Do you feel lost when you look at Spanish wine with names on them like Crianza, Reserva, Tempranillo? This list will help you to decode some of these names on the label.
Let’s start with the Rioja name. Rioja is a region in Spain. They produce some elegant wine. Mostly from grapes like Tempranillo, Grenache, Graciano and Carignan(Mazuelo). Sometimes they blend these grapes, and sometimes you can buy single grape wine.
I’m especially big fan of Tempranillo grape. So when I’m in the supermarket, and I see a good deal on Campo Viejo (brand name) I buy some.
Campo Viejo has three different colours of the label — yellow, orange and golden colour. The difference between them is in price and the name, which contains a clue how long that wine has been aged. The yellow one is called just Rioja Tempranillo. The orange one is Rioja Reserva, and the golden one is the Grand Reserva.
They are a great example of how Spanish wines are labelled based on time spent in an oak barrel.
What does it mean when wine spends time in oak?
The oak ageing softens the tannins and allows the wine to develop more complex flavours. Longer in oak might mean smoother, more complex wine. I say it might because it depends on the grape that is used. Tempranillo has medium tannins so it shouldn’t need to be too long in oak like Cabernet Sauvignon, but it depends on your taste.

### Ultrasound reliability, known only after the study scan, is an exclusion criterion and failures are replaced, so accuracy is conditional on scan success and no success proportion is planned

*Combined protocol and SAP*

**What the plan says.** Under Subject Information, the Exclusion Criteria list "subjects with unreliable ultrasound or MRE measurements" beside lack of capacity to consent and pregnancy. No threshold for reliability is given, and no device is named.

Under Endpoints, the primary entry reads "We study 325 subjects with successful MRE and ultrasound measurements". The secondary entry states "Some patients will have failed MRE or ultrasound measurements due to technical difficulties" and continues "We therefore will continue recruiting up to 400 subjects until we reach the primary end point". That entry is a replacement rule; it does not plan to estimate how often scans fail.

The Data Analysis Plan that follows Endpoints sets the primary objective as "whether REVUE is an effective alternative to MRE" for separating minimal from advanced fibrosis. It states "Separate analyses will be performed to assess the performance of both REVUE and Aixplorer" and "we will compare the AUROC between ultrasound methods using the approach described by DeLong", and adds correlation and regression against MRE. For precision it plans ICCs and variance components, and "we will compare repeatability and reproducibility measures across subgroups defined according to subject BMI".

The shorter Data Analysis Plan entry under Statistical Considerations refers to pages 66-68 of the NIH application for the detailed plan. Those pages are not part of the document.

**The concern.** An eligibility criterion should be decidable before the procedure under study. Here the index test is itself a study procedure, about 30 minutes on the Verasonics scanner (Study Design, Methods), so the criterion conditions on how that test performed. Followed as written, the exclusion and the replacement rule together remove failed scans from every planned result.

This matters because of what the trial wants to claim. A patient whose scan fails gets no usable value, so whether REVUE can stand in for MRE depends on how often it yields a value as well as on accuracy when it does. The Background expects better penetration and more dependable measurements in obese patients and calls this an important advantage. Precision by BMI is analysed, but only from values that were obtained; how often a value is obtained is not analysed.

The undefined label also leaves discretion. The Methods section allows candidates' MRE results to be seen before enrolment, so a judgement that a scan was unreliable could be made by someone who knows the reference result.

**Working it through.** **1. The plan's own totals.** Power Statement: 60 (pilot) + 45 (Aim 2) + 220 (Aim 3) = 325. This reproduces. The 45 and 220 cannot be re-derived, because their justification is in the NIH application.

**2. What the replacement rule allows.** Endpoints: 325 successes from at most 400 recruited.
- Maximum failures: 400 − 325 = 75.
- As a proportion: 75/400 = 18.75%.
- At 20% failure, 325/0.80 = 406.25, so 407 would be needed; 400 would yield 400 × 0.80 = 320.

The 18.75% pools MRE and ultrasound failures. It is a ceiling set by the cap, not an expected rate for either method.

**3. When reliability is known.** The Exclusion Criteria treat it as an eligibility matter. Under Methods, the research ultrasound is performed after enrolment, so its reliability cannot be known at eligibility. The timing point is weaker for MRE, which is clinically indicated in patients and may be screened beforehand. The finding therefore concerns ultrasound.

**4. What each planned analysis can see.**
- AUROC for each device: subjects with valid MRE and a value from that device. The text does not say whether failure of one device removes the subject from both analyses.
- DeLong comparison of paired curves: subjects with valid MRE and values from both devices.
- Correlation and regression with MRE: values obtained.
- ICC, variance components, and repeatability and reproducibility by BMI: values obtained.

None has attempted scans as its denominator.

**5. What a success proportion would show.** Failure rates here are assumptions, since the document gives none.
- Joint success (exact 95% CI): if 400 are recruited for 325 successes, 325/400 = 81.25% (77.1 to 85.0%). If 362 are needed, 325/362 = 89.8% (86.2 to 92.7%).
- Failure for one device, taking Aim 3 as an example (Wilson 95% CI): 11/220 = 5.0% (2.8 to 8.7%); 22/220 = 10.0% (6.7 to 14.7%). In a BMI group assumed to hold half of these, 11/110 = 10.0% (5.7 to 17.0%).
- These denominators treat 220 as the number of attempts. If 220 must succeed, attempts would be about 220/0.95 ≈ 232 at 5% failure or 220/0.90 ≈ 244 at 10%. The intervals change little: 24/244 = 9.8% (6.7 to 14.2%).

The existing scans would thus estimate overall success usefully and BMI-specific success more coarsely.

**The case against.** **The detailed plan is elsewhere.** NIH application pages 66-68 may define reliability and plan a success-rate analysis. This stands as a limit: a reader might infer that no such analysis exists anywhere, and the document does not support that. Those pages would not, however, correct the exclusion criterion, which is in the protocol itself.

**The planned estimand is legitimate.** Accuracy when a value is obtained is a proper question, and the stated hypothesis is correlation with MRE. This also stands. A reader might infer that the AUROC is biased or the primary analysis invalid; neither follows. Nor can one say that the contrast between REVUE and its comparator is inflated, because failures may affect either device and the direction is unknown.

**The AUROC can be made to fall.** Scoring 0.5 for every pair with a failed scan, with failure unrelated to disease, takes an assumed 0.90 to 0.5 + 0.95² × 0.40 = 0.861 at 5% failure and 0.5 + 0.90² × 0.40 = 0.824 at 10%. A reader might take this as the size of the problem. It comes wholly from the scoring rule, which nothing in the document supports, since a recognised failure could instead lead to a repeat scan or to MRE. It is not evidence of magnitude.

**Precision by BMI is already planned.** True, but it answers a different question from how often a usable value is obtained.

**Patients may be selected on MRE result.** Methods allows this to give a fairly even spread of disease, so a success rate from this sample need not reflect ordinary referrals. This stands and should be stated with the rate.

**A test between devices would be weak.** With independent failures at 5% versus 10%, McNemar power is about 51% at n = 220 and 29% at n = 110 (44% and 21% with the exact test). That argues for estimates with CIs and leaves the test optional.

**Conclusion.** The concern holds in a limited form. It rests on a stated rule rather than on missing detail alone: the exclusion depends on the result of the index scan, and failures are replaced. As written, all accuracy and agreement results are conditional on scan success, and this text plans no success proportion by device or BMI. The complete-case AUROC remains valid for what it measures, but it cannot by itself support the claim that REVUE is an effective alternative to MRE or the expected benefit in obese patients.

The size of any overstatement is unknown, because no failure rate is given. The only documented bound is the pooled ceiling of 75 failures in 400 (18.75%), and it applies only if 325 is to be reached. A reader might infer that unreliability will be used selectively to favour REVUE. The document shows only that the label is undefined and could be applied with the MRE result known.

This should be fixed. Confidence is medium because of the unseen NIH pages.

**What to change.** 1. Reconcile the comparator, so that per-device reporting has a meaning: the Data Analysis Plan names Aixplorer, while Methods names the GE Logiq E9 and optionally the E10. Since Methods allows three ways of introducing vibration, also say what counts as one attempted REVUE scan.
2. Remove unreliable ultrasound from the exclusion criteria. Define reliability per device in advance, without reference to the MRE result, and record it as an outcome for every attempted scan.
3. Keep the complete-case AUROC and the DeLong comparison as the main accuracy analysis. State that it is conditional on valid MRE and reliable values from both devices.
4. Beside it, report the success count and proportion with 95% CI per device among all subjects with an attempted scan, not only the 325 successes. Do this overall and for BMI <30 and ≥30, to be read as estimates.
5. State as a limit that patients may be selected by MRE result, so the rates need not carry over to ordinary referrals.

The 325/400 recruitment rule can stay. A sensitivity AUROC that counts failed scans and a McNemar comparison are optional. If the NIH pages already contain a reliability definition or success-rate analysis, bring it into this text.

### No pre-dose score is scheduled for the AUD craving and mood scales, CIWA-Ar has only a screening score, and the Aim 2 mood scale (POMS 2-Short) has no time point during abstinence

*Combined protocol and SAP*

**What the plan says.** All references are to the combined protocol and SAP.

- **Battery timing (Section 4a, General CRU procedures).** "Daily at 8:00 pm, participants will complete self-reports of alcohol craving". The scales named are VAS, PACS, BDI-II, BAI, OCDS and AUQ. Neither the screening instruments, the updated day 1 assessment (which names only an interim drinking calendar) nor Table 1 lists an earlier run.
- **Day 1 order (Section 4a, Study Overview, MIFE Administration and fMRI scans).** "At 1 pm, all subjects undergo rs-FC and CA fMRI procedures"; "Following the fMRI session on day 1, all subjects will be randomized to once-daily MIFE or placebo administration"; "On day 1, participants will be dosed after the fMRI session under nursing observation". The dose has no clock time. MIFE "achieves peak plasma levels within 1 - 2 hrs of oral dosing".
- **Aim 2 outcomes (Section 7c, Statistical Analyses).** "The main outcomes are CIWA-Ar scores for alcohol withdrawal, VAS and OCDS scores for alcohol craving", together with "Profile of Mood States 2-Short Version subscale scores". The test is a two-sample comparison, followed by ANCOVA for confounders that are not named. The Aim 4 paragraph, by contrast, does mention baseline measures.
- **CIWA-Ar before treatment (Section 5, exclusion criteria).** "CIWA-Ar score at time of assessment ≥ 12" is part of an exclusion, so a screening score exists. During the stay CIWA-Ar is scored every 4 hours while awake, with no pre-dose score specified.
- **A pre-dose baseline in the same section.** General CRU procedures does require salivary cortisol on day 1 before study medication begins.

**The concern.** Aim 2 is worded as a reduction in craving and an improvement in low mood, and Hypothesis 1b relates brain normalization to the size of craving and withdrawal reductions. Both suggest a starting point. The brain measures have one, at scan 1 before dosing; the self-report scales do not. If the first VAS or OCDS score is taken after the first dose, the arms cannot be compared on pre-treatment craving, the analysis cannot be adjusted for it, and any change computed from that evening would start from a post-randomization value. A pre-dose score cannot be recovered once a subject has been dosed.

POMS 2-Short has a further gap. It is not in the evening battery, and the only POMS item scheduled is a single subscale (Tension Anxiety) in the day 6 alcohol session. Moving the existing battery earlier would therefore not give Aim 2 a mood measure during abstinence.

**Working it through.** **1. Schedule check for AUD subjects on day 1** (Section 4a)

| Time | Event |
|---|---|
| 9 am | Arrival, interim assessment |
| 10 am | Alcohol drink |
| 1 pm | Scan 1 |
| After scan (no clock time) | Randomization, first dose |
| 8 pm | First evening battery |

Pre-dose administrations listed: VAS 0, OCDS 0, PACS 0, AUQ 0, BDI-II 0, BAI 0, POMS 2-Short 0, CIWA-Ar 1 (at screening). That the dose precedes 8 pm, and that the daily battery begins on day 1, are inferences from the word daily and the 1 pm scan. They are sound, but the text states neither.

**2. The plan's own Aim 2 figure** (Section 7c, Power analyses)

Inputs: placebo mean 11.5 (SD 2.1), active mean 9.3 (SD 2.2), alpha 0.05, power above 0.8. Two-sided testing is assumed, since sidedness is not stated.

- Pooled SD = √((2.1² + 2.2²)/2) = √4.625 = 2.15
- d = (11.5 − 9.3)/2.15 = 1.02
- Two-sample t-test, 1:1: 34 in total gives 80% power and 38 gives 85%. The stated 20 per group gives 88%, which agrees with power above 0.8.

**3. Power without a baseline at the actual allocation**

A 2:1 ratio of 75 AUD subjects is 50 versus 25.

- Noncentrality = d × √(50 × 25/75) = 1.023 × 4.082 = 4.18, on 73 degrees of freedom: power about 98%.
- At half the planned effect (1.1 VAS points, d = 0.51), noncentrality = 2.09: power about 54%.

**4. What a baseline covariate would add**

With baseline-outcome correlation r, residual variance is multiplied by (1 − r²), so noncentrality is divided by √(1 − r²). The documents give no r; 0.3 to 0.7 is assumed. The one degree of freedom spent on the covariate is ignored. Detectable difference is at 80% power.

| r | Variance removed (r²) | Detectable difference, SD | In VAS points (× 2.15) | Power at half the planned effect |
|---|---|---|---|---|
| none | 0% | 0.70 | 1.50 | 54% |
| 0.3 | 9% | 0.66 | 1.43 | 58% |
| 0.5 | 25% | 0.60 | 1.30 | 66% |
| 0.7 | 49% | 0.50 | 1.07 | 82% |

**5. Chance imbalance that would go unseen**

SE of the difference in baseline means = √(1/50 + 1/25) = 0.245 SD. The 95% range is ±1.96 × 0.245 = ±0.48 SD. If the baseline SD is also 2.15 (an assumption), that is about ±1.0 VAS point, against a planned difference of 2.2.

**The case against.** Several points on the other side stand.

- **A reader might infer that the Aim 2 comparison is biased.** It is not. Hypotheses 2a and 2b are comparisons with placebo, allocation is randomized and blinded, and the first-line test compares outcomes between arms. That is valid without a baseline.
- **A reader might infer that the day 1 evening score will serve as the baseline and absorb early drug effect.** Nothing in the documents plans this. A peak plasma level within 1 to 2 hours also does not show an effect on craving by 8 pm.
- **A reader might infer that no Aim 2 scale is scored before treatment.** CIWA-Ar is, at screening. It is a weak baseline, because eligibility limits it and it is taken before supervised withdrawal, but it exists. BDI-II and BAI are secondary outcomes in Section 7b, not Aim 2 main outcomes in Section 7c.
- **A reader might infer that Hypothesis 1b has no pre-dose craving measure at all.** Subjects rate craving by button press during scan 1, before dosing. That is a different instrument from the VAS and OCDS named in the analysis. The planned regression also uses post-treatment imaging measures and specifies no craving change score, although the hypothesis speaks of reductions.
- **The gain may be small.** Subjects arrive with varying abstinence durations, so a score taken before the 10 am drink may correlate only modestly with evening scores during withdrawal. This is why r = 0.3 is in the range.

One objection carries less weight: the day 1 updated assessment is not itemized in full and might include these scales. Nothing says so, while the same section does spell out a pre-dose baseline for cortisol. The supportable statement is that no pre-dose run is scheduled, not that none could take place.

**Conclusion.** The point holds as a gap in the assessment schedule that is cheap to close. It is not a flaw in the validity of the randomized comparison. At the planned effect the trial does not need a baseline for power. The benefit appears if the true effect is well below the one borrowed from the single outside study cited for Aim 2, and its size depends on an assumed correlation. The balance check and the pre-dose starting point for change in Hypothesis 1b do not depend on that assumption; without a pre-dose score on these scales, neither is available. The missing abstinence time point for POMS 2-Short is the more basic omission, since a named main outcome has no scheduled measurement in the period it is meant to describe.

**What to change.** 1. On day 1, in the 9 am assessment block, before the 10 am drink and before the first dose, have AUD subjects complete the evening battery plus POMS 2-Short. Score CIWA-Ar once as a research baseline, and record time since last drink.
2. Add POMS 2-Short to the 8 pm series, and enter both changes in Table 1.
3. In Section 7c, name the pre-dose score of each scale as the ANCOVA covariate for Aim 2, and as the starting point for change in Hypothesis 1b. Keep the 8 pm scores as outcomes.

Here are the terms that you might see on the label and what they mean:
It means “young wine”. It has spent little or no time in oak. A newer name that is now more commonly used is Generico or Sin Crianza. If there is nothing on the label then it’s probably Vino Joven.
It has aged for at least 2 years of which at least 6 months in oak. White and rose Crianza has aged at least 1 year of which at least 6 months in oak.
It has been aged for at least 3 years of which at least 1 year in oak. White and rose Reserva has aged at least 2 years of which at least 6 months in oak.
It has been aged for at least 5 years of which at least 18 months in oak. White and rose Gran Reserva has aged at least 4 years of which at least 6 months in oak.
There are other terms for ageing too (but they are not saying that the wine has been in ageing in oak):
Noble – aged for at least 1 year
Anejo – aged for at least 2 years
Viejo – aged for at least 3 years
It really depends on what do you like. Generally speaking, if you want a wine that is more complex and has a hint of flavours like vanilla and cedar go for the older wine. If you want something that has some tannins and more fruit flavours go for the young wine.
One last advice, don’t forget to decant red Rioja. It will help you to enjoy it more.
Did you like this article, do you want more details or what else would you like to learn? Let me know in comments.